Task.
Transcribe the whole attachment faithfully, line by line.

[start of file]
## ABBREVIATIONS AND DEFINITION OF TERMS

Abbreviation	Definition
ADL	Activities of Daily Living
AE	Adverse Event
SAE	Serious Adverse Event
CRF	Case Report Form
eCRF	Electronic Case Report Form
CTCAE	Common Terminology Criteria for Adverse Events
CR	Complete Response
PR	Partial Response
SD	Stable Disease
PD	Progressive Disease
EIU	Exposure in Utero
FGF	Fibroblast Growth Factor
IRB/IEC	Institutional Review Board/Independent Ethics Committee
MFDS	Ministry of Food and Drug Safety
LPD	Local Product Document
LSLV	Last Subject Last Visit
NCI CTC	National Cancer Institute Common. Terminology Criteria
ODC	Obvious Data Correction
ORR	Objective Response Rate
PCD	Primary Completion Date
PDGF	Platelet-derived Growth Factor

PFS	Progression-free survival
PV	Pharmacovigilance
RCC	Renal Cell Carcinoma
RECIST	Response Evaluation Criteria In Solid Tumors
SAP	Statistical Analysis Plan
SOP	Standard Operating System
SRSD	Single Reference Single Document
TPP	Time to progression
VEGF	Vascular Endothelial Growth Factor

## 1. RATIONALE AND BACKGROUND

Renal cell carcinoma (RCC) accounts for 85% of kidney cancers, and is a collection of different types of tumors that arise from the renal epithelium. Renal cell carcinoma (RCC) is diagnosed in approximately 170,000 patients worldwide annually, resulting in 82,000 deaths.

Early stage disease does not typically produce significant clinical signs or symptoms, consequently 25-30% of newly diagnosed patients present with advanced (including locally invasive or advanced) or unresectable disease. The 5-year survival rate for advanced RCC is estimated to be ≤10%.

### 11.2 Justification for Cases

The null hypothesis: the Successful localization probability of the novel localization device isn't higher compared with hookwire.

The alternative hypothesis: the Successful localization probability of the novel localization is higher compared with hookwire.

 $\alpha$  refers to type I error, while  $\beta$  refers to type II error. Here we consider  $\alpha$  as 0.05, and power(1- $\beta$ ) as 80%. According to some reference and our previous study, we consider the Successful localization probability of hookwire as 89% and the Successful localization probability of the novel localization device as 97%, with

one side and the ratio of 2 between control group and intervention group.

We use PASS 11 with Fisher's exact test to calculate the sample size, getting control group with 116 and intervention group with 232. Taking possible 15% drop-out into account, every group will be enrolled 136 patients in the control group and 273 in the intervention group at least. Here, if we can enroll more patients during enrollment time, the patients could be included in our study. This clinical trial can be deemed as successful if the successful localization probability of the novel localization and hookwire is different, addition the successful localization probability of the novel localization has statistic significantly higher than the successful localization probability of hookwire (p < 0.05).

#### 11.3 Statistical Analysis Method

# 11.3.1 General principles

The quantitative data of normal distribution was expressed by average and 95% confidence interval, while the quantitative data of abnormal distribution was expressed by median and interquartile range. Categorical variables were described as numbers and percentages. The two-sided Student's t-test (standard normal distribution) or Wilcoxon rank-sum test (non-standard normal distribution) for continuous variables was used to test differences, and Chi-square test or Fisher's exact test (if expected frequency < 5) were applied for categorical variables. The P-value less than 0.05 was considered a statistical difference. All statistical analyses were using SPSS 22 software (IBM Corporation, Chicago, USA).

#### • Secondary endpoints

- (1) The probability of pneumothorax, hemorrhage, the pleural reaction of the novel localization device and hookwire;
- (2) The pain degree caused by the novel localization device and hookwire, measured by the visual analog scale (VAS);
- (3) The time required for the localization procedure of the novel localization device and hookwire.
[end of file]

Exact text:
## ABBREVIATIONS AND DEFINITION OF TERMS

Abbreviation	Definition
ADL	Activities of Daily Living
AE	Adverse Event
SAE	Serious Adverse Event
CRF	Case Report Form
eCRF	Electronic Case Report Form
CTCAE	Common Terminology Criteria for Adverse Events
CR	Complete Response
PR	Partial Response
SD	Stable Disease
PD	Progressive Disease
EIU	Exposure in Utero
FGF	Fibroblast Growth Factor
IRB/IEC	Institutional Review Board/Independent Ethics Committee
MFDS	Ministry of Food and Drug Safety
LPD	Local Product Document
LSLV	Last Subject Last Visit
NCI CTC	National Cancer Institute Common. Terminology Criteria
ODC	Obvious Data Correction
ORR	Objective Response Rate
PCD	Primary Completion Date
PDGF	Platelet-derived Growth Factor

PFS	Progression-free survival
PV	Pharmacovigilance
RCC	Renal Cell Carcinoma
RECIST	Response Evaluation Criteria In Solid Tumors
SAP	Statistical Analysis Plan
SOP	Standard Operating System
SRSD	Single Reference Single Document
TPP	Time to progression
VEGF	Vascular Endothelial Growth Factor

## 1. RATIONALE AND BACKGROUND

Renal cell carcinoma (RCC) accounts for 85% of kidney cancers, and is a collection of different types of tumors that arise from the renal epithelium. Renal cell carcinoma (RCC) is diagnosed in approximately 170,000 patients worldwide annually, resulting in 82,000 deaths.

Early stage disease does not typically produce significant clinical signs or symptoms, consequently 25-30% of newly diagnosed patients present with advanced (including locally invasive or advanced) or unresectable disease. The 5-year survival rate for advanced RCC is estimated to be ≤10%.

### 11.2 Justification for Cases

The null hypothesis: the Successful localization probability of the novel localization device isn't higher compared with hookwire.

The alternative hypothesis: the Successful localization probability of the novel localization is higher compared with hookwire.

 $\alpha$  refers to type I error, while  $\beta$  refers to type II error. Here we consider  $\alpha$  as 0.05, and power(1- $\beta$ ) as 80%. According to some reference and our previous study, we consider the Successful localization probability of hookwire as 89% and the Successful localization probability of the novel localization device as 97%, with

one side and the ratio of 2 between control group and intervention group.

We use PASS 11 with Fisher's exact test to calculate the sample size, getting control group with 116 and intervention group with 232. Taking possible 15% drop-out into account, every group will be enrolled 136 patients in the control group and 273 in the intervention group at least. Here, if we can enroll more patients during enrollment time, the patients could be included in our study. This clinical trial can be deemed as successful if the successful localization probability of the novel localization and hookwire is different, addition the successful localization probability of the novel localization has statistic significantly higher than the successful localization probability of hookwire (p < 0.05).

#### 11.3 Statistical Analysis Method

# 11.3.1 General principles

The quantitative data of normal distribution was expressed by average and 95% confidence interval, while the quantitative data of abnormal distribution was expressed by median and interquartile range. Categorical variables were described as numbers and percentages. The two-sided Student's t-test (standard normal distribution) or Wilcoxon rank-sum test (non-standard normal distribution) for continuous variables was used to test differences, and Chi-square test or Fisher's exact test (if expected frequency < 5) were applied for categorical variables. The P-value less than 0.05 was considered a statistical difference. All statistical analyses were using SPSS 22 software (IBM Corporation, Chicago, USA).

#### • Secondary endpoints

- (1) The probability of pneumothorax, hemorrhage, the pleural reaction of the novel localization device and hookwire;
- (2) The pain degree caused by the novel localization device and hookwire, measured by the visual analog scale (VAS);
- (3) The time required for the localization procedure of the novel localization device and hookwire.